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Cold water diving...





It's vitally important that you use regulators designed for cold water



Try to avoid breathing off your 2nd stages when not in the water

COLD WATER DIVING
Stay safe this winter!

DO:
  • Use regulators designed for cold water use.
  • Get air fills from reputable sources like Vobster.
  • Increase the amount of exposed metal by removing hose protectors.
  • Use lower pressure cylinders - ie. 232 rather than 300 bar.
  • Inflate BCDs or wings slowly to avoid over working the 1st stage.
  • Set the 2nd stage breathing resistance adjuster to minimum.
  • Abort the dive if your regulator free flows - even if you do stop it!
DON'T:
  • Overwork your regulator by airsharing or inflating a Surface Marker Buoy.
  • Breathe from or purge your regs on the surface.



Thankfully it never gets *that* cold at Vobster but you never know!



If a regulator free flows, ice can quickly form on the first stage!



Taking precautions can avoid all manner of winter freeze ups!



Keeping warm out of the water is as important as it is in the water!

For more info
on cold water diving...




Chill out in safety...


EU norm considers cold water diving to be when the temperature of the water is equal to or drops below 6 degrees C. Whilst the lake waters at Vobster Quay stay reasonably warm for most of the year, the water temperature can drop sharply during the winter months. Even during the summer months, deeper parts of the lake can still be relatively cold.

Regulators perform differently in cold water diving compared to temperate water - the aim is to do everything that you can to prevent the regulator freezing which, in turn, causes the dreaded free flow effect. By following simple guidelines, the risk of free flows can be minimised substantially.

Pressure variations in gases generate temperature variations - as most divers are aware, gases heat up during compression (filling a cylinder rapidly) and cool down during expansion (emptying a cylinder rapidly). This has an effect on the regulator 1st stage - the higher the pressure in the cylinder, the more effect it has. The cooling down effect of the 1st stage will be increased when the regulator is working on a 300-bar cylinder.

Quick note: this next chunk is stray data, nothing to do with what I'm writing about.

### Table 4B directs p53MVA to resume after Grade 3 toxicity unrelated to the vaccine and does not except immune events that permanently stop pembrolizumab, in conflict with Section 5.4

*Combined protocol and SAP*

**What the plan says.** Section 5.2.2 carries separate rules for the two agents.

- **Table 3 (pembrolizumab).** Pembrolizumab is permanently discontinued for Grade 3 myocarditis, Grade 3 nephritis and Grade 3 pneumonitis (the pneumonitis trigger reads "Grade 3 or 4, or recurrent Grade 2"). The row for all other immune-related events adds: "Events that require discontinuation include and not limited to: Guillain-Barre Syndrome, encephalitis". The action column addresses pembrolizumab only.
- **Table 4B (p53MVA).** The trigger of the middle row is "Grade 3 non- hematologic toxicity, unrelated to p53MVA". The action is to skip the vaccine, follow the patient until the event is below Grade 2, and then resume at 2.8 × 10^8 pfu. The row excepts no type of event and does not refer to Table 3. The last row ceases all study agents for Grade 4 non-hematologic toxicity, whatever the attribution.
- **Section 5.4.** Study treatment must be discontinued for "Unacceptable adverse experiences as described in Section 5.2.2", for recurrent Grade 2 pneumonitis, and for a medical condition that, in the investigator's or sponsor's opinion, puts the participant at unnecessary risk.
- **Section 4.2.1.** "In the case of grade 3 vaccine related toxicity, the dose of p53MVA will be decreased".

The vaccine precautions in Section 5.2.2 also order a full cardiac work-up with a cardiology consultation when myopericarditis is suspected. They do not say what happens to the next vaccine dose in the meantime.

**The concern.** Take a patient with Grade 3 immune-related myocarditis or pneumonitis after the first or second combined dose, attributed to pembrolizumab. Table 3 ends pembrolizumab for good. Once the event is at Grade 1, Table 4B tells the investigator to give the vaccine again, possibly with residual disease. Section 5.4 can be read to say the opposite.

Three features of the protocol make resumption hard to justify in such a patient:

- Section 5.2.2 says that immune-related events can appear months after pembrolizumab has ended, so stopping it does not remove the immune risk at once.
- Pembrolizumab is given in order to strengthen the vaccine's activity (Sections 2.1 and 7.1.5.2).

To mimimise the risk of free flows next time you dive in cold water, we offer the following advice...
  • To limit freezing risks, a lower pressure tank is recommended for cold water. The higher the pressure, the higher the risk!


  • Use regulators designed specifically for cold water diving! These regulators are often either environmentally sealed or use a special 'heat sink' that uses the cold water to 'warm' the 1st stage which limits the formation of ice. Look for regulators that meet the EN250 standard for cold water performance.


  • Avoid breathing from the 2nd stage out of the water when the air temperature is low. The aim is to minimise the cooling effect of the air and the diver's breath by not 'overworking' the 1st stage. Practising air sharing and deploying surface marker buoys in cold water is not ideal!


  • Get air fills from a reputable source - the drier the compressed air, the lower the freezing risk! Vobster's air is checked regularly for purity and is very dry!


  • A cool 1st stage can be warmed by the surrounding water - remember that the air will generally always be colder than the water, even during the winter months. Maximise the warming effect of the water.


  • The greater the amount of exposed metal, the greater the warming effect of the water can be maximised - pull back hose protectors on metal hose ends. This also helps to extend the life of your hoses as it stops debris and water trapped against metal fittings from causing corrosion.


  • Inflate BCDs and wings slowly - preferably during the exhalation phase to 'unload' the 1st stage.


  • If you have a 2nd stage with a breathing resistance adjustment, remember to always have the adjuster set to minimum when it is not being breathed from.